WEFT has been a terrestrial radio station since 1981. WEFT began webcasting in 2007. WEFT contributes to artist royalties through both of these avenues. A snapshot of recent programming includes a live set by electric blues guitarist Cash McCall, a wedding officiated in the studio on air, and the world premiere of a previously unknown and unheard recording of a 1964 speech given in London by Dr. Martin Luther King Jr. These in addition to locally produced weekly public affairs programs like “Disability Beat,” “The Prairie Monk” and “Smile Politely Radio” distinguish WEFT from anything else on the radio dial.
The WEFT program grid is voted on by a group of elected members that make up the Programming Committee. Our foundation building blocks of Jazz, Blues and World music each make up at least 10 hours of programming a week; but each program is created by an individual producer called an airshifter, who has wisdom, experience and passion that influence their choices of material from a wide variety of sources to make each program very distinct from another in the same genre. WEFT’s diverse programming schedule would not be possible if the station was part of a media conglomerate that dictates programming from the top down.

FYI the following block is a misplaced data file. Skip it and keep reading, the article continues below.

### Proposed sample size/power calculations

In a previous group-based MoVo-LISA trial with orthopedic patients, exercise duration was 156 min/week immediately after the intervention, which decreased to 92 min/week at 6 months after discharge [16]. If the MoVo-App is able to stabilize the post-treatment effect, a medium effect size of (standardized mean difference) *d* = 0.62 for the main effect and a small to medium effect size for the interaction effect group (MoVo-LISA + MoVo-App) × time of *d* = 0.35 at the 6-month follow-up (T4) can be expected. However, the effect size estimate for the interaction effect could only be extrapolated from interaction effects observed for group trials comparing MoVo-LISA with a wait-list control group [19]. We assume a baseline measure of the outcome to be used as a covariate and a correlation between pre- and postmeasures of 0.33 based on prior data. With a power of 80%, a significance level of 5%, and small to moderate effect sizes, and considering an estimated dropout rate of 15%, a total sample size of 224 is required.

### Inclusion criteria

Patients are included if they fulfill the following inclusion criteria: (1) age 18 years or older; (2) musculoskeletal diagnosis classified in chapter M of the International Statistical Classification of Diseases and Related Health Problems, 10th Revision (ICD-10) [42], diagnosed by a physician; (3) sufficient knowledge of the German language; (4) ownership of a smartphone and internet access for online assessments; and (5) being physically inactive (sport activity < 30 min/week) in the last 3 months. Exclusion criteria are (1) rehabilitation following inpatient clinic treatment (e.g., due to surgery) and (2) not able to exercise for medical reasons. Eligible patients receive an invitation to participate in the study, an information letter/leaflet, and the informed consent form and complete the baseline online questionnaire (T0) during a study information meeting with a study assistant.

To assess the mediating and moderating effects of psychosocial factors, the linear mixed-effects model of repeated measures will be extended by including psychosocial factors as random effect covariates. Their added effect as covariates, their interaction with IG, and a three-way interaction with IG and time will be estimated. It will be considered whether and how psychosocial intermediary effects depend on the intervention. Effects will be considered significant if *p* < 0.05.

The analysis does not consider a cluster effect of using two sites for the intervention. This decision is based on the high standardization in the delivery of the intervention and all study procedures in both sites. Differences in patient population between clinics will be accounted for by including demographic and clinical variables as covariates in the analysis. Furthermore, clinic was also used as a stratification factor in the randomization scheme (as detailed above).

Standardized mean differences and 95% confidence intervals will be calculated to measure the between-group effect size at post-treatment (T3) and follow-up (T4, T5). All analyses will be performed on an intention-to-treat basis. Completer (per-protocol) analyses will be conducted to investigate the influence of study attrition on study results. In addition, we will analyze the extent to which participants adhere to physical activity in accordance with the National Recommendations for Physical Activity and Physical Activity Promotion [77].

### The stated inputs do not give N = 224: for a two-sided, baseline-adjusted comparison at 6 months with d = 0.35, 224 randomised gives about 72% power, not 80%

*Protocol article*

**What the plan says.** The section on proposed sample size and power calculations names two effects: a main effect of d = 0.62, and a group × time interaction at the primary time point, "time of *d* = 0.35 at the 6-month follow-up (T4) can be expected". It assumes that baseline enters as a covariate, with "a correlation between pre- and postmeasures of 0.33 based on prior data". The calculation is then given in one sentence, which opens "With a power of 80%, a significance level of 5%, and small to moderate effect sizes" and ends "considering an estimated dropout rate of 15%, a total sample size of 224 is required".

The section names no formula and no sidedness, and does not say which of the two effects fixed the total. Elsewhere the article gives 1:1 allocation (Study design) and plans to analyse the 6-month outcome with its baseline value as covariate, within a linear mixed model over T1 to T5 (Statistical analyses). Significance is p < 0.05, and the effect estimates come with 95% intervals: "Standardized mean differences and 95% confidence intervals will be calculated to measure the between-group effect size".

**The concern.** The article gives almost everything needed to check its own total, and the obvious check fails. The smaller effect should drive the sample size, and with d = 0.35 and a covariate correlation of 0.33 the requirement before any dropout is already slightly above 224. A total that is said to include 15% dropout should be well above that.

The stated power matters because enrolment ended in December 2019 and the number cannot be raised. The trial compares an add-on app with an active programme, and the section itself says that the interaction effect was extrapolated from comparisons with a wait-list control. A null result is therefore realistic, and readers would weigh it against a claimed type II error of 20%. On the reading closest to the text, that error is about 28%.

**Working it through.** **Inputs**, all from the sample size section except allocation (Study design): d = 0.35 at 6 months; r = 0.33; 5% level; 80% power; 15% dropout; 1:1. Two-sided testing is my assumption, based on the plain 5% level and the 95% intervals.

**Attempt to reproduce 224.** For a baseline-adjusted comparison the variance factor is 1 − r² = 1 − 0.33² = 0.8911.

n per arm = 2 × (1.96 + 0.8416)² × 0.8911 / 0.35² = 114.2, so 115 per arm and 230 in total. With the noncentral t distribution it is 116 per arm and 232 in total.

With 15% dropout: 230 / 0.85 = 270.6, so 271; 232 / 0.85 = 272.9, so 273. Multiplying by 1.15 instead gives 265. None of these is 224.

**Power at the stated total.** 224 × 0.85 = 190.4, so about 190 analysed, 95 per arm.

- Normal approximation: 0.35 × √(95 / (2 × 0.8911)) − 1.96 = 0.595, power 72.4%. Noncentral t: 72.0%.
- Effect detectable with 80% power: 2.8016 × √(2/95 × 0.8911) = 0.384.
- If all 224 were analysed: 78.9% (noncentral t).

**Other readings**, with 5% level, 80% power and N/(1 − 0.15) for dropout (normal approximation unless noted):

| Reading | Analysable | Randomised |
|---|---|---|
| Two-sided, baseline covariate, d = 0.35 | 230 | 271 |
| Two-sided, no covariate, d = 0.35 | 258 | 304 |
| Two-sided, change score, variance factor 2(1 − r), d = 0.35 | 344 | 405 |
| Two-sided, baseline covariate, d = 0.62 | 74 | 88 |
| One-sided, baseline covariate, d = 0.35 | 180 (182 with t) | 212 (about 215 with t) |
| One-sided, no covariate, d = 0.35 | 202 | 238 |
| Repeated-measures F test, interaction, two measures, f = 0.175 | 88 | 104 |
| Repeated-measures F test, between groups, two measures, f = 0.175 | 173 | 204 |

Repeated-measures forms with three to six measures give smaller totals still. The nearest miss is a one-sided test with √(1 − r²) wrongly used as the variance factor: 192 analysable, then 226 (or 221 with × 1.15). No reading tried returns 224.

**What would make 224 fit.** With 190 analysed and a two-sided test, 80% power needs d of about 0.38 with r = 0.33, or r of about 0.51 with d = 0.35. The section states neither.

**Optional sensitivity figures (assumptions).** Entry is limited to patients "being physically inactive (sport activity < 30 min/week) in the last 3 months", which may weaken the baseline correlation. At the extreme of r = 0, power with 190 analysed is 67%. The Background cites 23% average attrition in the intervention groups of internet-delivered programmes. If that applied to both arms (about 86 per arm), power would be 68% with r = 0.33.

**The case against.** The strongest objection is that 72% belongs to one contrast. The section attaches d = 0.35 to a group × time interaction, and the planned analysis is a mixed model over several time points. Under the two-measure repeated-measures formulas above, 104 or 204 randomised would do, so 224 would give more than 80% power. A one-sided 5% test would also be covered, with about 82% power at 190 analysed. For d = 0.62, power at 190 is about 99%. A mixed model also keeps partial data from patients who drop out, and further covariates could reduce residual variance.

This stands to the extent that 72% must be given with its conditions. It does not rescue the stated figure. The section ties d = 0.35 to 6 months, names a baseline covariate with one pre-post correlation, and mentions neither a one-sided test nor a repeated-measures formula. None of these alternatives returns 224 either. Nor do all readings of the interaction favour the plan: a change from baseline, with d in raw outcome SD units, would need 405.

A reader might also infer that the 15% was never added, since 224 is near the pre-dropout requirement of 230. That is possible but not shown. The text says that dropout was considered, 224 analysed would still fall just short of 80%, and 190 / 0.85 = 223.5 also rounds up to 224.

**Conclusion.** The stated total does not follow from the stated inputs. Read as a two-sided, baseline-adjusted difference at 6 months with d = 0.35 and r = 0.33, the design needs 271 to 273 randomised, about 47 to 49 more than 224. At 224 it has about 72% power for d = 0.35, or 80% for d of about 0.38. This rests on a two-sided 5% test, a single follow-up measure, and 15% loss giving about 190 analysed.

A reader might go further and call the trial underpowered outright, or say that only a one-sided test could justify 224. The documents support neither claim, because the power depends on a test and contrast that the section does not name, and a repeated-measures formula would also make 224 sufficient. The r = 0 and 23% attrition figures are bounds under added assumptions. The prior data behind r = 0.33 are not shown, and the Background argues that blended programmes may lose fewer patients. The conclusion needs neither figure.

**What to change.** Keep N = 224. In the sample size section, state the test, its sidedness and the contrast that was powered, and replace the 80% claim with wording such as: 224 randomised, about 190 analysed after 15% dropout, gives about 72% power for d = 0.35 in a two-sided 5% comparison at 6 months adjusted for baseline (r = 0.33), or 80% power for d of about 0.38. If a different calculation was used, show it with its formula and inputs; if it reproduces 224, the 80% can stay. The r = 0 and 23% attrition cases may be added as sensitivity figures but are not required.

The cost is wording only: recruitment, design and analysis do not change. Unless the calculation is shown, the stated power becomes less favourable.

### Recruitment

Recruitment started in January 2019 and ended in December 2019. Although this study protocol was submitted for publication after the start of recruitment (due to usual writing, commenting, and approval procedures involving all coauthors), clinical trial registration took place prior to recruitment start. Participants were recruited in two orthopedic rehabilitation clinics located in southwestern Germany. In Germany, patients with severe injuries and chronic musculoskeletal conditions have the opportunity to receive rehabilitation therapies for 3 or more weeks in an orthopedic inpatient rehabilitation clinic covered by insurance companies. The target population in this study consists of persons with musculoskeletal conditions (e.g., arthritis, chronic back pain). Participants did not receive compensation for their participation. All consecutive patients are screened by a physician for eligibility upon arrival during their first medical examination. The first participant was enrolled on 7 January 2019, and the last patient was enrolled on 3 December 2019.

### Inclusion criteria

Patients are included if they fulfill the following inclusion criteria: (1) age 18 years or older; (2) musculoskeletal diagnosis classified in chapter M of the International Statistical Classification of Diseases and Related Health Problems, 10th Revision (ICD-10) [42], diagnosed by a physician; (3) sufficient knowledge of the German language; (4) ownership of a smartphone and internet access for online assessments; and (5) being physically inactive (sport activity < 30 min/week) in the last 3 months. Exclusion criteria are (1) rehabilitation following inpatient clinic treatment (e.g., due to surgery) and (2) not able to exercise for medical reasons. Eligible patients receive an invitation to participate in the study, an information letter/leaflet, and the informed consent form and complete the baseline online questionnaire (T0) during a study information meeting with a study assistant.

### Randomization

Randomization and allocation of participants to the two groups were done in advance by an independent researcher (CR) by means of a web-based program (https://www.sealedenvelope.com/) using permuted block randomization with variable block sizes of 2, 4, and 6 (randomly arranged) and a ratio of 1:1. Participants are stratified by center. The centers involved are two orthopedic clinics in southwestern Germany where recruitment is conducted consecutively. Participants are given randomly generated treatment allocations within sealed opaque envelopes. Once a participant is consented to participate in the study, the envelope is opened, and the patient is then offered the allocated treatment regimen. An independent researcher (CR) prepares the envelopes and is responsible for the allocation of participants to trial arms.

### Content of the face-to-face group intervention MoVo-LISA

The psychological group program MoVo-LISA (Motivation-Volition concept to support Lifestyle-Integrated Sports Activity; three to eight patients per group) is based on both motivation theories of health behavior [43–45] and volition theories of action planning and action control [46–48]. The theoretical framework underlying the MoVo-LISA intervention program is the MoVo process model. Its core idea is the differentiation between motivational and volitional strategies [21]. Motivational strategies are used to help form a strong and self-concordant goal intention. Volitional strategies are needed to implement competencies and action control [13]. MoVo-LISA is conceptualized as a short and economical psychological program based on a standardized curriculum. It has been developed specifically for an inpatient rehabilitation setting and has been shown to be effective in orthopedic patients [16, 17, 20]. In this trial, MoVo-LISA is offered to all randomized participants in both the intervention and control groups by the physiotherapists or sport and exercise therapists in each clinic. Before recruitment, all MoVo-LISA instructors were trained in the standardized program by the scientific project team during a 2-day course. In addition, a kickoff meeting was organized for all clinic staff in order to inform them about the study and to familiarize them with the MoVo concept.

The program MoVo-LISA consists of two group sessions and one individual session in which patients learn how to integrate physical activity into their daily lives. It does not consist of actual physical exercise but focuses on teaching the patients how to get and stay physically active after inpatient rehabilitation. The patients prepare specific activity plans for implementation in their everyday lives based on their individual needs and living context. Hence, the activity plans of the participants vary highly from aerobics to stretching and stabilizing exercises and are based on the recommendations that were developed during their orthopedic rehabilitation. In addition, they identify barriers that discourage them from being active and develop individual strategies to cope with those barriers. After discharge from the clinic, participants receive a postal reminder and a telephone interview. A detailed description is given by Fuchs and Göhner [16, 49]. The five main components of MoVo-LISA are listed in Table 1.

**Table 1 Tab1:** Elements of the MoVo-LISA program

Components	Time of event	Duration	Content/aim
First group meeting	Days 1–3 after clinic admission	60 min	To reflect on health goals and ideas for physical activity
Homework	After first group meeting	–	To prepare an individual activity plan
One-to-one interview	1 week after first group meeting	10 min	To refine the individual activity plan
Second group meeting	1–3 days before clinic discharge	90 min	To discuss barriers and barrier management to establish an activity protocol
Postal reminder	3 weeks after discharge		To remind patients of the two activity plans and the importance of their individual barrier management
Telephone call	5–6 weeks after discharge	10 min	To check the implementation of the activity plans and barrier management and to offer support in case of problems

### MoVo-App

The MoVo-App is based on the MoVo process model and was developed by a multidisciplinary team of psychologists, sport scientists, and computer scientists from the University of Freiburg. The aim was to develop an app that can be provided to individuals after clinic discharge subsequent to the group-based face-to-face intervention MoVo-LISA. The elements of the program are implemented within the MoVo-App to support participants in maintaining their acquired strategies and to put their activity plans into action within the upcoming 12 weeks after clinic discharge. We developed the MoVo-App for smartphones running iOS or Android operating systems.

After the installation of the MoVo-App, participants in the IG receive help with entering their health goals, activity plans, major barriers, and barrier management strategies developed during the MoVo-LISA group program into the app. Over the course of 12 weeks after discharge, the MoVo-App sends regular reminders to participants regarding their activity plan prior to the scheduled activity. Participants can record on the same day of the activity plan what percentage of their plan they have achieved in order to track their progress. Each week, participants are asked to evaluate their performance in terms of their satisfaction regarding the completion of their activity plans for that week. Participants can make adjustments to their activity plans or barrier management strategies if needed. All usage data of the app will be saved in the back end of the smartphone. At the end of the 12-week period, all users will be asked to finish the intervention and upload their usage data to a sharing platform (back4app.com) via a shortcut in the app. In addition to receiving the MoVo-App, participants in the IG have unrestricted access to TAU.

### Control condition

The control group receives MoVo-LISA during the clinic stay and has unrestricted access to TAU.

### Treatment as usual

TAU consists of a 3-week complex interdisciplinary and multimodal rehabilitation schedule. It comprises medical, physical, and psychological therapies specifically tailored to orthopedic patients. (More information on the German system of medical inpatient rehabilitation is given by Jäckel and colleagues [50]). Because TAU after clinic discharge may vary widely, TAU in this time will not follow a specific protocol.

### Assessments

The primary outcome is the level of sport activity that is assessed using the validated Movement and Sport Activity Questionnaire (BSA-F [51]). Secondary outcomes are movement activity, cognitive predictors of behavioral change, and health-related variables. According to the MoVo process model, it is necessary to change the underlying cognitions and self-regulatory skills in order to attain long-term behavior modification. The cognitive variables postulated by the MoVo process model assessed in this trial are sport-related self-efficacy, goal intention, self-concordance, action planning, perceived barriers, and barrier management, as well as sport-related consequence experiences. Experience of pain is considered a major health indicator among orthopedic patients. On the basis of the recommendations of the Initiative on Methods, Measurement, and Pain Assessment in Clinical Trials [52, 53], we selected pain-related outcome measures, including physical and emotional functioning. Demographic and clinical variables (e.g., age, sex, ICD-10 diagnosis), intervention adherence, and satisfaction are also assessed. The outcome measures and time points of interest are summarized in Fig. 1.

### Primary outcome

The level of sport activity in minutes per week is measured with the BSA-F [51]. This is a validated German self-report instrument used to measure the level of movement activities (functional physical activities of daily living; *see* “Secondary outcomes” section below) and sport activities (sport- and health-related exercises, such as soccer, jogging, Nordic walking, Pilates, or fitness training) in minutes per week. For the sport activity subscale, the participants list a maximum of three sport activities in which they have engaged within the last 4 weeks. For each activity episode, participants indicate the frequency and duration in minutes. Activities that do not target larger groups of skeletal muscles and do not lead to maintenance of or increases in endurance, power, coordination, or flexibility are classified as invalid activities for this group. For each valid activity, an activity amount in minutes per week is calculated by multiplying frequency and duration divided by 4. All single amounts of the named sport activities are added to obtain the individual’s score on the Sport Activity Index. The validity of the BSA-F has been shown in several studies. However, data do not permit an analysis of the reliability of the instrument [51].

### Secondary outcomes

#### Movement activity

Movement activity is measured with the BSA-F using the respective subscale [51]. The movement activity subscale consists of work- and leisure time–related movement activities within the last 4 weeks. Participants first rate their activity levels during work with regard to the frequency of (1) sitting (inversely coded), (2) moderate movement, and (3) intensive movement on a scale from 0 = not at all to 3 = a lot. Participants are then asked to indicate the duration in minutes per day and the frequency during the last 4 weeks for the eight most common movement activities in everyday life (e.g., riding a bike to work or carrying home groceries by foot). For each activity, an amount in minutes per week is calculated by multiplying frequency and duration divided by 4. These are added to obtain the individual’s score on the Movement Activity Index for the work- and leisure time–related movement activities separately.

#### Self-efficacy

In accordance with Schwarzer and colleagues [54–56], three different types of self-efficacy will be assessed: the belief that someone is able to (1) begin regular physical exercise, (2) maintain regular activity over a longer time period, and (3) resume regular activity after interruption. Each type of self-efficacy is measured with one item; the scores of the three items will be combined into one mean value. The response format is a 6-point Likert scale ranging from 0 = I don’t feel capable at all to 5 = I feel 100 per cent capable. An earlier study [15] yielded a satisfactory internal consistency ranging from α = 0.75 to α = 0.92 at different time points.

I accepted the Station Manager position on July 1, 2014, after being an active volunteer for 17 years. I was originally drawn to WEFT’s unique soundscape and driven by a desire to contribute to the public affairs and music programming offered. In the process, I have expanded my knowledge of the local community and the global community I am part of.